I downloaded a long clip, over a minute, of Ann Coulter on Hannity and Colmes, arguing that it was "factually correct" that Clinton "was a scumbag." What was immediately fascinating was the "cross talk" on the sample, where multiple pundits were speaking at the same time. It seems like some pundit shows are nothing but cross talk. Cross talk is information overload. It is impossible to pay attention to two or three people talking at the same time. In the effort for everyone to be heard, nobody is heard. Cross talking pundits give the impression of communicating information while actually communicating nothing at all. I tried overlapping the sample, creating artificial cross talk into a dense texture. I like this idea, but haven't yet used it in a piece.
Instead, I started thinking about pundits and meaning, specifically, the difference between Limbaugh and Coulter. Ann Coulter speaks in sound bites. Everything she says is designed for maximum punch in as few seconds as possible. And the punch she packs is astounding. What rational person would argue that it was "factually correct" that anyone was a scumbag? Yet she said this about Clinton. And then she goes on to say that anyone who criticizes our current president is a traitor. In one clip that I use, she attacks the very notion of polls when they show low points for Bush but then, without pausing, attacks Kerry for polling low. Her positions are, self-contradictory, indefensible and astounding, but when she's asked to defend them, she does, again in little sound bites. She's impossible to argue with. It seems like any show she was on would dissolve into meaningless name-calling or cross talk. And indeed, most of what she says is meaningless.
Ann Coulter gives the impression of communicating ideas without actually doing so. Her books, comments, punditry and columns essentially say nothing but Republicans are right and Democrats are wrong, over and over again with no backing, no real evidence, nothing but puzzling and meaningless sound-bites and name calling. She is incredibly talented at weaving nothing into the appearance of something.
I wrote a program that looked for pauses in her phrases and created long "grains" based on her phrasing. I then played out the grains in random order. I tested this using my original crosstalk laden sample. It was amazing how little the sample changed. The pretense of meaning was obscured, but the pretense was so thin to start out with that it was as if nothing had been lost. When I played the original clip (without video) for some of my comrades, they found the unprocessed version nearly as incomprehensible as the re-ordered version. Then, I tried creating artificial cross talk by sometimes slightly overlapping phrases. It was exactly as if I had punditry on a Television in the background and wasn't paying attention to it.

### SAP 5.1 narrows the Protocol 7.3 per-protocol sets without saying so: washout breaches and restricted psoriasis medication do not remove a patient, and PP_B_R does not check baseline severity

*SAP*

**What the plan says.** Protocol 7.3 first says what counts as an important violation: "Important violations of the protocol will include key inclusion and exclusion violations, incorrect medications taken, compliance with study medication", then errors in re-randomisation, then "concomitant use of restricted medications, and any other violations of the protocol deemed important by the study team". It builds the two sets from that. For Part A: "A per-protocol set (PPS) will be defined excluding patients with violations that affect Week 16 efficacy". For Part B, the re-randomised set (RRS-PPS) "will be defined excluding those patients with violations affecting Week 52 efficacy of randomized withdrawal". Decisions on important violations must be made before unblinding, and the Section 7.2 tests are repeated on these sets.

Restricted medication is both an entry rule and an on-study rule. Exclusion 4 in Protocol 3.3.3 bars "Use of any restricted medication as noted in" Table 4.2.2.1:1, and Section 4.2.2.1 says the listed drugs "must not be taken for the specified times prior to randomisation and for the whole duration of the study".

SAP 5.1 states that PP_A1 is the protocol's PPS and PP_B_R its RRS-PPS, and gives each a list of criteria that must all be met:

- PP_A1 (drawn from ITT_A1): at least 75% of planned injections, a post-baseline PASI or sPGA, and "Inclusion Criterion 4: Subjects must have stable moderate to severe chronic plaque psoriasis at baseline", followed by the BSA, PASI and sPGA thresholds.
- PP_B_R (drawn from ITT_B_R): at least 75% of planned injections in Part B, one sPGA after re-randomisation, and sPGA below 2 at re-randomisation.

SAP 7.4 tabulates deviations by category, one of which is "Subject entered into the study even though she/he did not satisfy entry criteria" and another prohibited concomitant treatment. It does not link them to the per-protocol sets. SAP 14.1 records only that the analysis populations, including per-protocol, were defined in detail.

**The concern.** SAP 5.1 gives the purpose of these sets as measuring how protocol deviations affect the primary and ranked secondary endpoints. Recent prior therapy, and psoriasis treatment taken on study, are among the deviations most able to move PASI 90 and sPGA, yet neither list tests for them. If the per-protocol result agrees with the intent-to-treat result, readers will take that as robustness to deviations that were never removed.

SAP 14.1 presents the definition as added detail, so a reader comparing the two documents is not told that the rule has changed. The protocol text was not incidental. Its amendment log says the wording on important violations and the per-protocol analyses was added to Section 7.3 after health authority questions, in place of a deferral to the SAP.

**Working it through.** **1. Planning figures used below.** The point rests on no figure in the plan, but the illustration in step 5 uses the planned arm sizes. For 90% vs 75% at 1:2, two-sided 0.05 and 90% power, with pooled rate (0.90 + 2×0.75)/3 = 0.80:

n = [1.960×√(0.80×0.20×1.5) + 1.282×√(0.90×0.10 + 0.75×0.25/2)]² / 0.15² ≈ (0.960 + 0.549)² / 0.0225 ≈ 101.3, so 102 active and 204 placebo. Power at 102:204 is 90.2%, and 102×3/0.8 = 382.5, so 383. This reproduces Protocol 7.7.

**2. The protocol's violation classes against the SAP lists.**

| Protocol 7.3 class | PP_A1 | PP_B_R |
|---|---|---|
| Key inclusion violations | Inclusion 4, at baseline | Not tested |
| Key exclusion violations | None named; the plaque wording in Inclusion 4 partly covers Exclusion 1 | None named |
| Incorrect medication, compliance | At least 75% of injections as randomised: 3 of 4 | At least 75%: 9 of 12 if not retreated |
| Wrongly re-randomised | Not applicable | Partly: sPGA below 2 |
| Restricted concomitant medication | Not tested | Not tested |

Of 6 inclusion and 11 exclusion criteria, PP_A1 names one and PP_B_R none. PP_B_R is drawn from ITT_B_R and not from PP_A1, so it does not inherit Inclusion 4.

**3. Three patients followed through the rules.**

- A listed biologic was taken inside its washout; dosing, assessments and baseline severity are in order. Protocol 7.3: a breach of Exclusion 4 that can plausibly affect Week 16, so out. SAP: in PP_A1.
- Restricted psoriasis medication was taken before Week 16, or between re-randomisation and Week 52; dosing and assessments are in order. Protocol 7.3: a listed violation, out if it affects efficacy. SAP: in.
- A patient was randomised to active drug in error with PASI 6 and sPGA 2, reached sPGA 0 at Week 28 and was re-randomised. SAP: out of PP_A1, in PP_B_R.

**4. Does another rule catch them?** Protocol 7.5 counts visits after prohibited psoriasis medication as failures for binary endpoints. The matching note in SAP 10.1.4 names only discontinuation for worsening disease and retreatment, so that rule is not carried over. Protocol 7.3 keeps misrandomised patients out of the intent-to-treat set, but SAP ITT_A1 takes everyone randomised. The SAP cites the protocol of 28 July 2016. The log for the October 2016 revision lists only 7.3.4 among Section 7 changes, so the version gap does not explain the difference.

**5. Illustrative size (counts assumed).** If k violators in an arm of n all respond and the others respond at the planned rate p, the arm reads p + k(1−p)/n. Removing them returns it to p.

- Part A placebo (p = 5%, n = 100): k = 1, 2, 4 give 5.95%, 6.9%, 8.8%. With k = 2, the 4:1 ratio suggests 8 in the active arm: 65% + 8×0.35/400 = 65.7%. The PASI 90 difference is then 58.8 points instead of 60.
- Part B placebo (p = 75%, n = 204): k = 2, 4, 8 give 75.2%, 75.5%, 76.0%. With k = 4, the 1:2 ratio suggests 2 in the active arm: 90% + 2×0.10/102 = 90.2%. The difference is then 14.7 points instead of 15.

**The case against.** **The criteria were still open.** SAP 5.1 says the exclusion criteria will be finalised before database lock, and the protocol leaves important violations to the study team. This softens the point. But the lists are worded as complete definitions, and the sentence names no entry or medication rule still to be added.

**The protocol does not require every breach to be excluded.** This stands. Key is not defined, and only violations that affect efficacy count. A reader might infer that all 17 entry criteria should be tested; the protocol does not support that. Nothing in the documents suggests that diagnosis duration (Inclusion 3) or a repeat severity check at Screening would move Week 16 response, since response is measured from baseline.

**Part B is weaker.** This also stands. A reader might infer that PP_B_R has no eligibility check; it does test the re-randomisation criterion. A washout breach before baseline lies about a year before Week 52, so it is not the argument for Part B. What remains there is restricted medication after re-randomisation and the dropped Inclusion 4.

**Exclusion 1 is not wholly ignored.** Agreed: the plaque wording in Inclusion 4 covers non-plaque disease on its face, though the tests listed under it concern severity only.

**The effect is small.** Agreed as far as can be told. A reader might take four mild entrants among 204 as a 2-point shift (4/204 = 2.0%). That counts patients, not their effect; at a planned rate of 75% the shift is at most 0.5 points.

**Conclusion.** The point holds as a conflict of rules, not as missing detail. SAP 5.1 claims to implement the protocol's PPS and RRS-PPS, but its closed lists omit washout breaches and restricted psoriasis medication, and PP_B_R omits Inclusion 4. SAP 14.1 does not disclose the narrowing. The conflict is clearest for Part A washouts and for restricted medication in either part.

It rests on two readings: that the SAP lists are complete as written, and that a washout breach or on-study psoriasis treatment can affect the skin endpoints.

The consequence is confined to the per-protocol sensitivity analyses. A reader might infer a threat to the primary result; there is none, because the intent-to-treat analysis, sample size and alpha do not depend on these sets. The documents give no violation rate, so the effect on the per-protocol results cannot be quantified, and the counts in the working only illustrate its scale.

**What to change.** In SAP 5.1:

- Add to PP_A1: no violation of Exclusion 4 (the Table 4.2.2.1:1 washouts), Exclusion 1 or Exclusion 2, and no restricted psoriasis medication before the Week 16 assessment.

I downloaded as many other files of Coulter as I could. I discovered that her voice only has a few tones. She is either sarcastic and snippy, sarcastic and smirking, shrill or defensive. I could put together phrases from any of her Hannity and Colmes appearances and, because the micing was always the same, it would sound like it all came from the same appearance. The little artificially constructed speeches produced by my process almost made sense. Her lack of timbral variation was as interesting and useful as Bush's rich tones. Which is not to say that she doesn’t have timbral variation, just that it is much more subtle and she doesn't have much emotional range.
Like with Bush, I became fascinated by her voice. I created an 11-minute piece. The first 5 minutes start with her unaltered quote calling Clinton a scumbag, which is then followed with re-ordered phrases from her many media appearances. I got the audio clips from mediamatters.org, guaranteeing that I had her most offensive comments from any of her appearances. (Also, I was unable to persuade anyone to Tivo her for me, alas.) Then, luckily, in the first week of October, her new book came out, thus greatly increasing the amount of source material. It was like heaven, except that my original fascination for her was beginning to turn into hate.
The second part of the piece takes a snapshot of the last pass of word reordering. It then broke that snapshot in grains all of equal size. The number of grains was equal to 4 times the number of clips in the re-ordering section. The play back algorithm plays back the grains in a moving window, like a cloud algorithm. On the second pass, the grains are four times smaller and the window is five times bigger. This goes on in a loop of decreasing grains and increasing window for about six minutes.